To proof the dough, you first need to divide the dough into individual portions and form them into a tight balls. You’ll then place the dough balls into sealed plastic containers and let them proof at room temperature until the dough is fully relaxed and full of air. If you’re following my recipe, this will take about 6-7 hours. If that’s too long for you to wait, you can always add more yeast to the original recipe. More yeast generally means less time proofing, but it won’t taste as good as using minimal yeast like I do.
For more information, just follow my tutorial on balling and proofing pizza dough.
How to Handle & Stretch A 70% Hydration Pizza Dough
Making a recipe is easy: just mix the ingredients together and wait. But actually using a pizza dough with this much hydration is the challenging part.
That said, working with high hydration pizza dough is super simple if you know what you’re doing. It helps to use lots of semolina flour on the surface where you’re working. I also like to give my proofed dough balls a “flour bath” before stretching, which basically just means covering all sides with flour to prevent sticking.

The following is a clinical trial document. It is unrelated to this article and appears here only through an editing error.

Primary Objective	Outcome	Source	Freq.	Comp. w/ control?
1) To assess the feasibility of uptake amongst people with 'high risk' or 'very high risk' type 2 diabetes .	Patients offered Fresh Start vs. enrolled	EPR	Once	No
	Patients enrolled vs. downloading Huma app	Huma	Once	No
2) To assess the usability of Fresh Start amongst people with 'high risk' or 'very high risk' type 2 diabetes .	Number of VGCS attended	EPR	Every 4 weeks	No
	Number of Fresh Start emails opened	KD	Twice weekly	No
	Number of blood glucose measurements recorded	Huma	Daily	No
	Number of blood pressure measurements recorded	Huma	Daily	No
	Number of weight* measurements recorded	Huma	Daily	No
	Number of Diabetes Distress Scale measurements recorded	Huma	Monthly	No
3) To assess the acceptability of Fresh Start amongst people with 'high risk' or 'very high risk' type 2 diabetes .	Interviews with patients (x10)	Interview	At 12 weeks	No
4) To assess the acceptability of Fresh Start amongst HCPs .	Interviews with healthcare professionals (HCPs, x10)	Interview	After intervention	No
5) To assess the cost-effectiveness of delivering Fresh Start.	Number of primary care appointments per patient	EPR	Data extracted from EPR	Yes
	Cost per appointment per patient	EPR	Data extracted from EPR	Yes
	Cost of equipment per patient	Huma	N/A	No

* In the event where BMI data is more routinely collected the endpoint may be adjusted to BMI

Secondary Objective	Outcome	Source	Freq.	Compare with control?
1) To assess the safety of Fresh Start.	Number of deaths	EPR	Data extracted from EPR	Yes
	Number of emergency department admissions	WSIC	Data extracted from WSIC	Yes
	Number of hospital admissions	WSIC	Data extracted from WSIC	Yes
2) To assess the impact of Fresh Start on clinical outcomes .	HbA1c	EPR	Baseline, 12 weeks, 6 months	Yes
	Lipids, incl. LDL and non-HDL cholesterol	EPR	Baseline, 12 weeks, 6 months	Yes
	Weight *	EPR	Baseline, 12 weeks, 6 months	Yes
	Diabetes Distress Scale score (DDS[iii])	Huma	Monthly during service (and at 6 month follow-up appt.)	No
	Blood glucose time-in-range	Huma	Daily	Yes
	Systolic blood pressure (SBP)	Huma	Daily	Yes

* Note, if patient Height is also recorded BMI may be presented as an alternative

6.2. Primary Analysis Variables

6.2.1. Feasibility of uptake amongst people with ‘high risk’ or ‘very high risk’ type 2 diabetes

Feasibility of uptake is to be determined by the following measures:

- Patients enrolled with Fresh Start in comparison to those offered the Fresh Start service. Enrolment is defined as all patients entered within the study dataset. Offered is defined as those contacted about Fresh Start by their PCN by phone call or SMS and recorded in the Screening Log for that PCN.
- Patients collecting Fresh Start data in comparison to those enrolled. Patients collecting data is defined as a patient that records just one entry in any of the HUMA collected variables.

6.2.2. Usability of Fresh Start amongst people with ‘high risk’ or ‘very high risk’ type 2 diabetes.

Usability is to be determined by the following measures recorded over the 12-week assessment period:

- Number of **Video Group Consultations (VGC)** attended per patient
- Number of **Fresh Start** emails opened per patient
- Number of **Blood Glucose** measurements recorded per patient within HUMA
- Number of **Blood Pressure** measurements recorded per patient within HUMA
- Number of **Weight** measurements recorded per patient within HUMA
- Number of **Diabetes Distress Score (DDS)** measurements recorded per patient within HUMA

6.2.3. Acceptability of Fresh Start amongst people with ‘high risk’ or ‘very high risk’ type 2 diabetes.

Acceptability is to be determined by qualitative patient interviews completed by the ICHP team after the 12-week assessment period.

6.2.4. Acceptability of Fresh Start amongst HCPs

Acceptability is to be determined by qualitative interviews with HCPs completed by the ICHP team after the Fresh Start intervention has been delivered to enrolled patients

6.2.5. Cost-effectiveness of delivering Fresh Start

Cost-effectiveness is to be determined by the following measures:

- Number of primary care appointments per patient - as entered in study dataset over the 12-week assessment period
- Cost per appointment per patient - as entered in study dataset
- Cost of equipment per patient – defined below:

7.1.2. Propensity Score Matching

In terms of stretching, you just want to be very gentle compared to working with a regular low hydration pizza dough. I recommend gently pressing from the middle of the dough outwards to push the air into the outer crust. You can then gently stretch the dough over your knuckles until it’s the right size.
For a full set of instructions on how to do this, you can refer to my full tutorial (including video) on stretching high hydration pizza dough here.
What Flour To Use For 70% Hydration Pizza Dough
You can use any kind of flour you want to make a good pizza dough, as long as it contains gluten. That said, I prefer to use a high-quality 00 flour because its high protein content extra fine milling gives you a strong dough with a delicate texture. This is the essence of Neapolitan style pizza crust.
You can find a full list of which flours I prefer when making pizza here.
But not everyone has access (or the budget) for expensive 00 flour. In those cases, I recommend using bread flour or a mix of bread flour and All-Purpose flour. Bread flour is high in protein and gluten, which is necessary for a strong and bubbly crust. All-purpose can work as well, but the dough will be weaker because of its lower protein content. This is why I recommend mixing all-purpose with bread flour if you have it.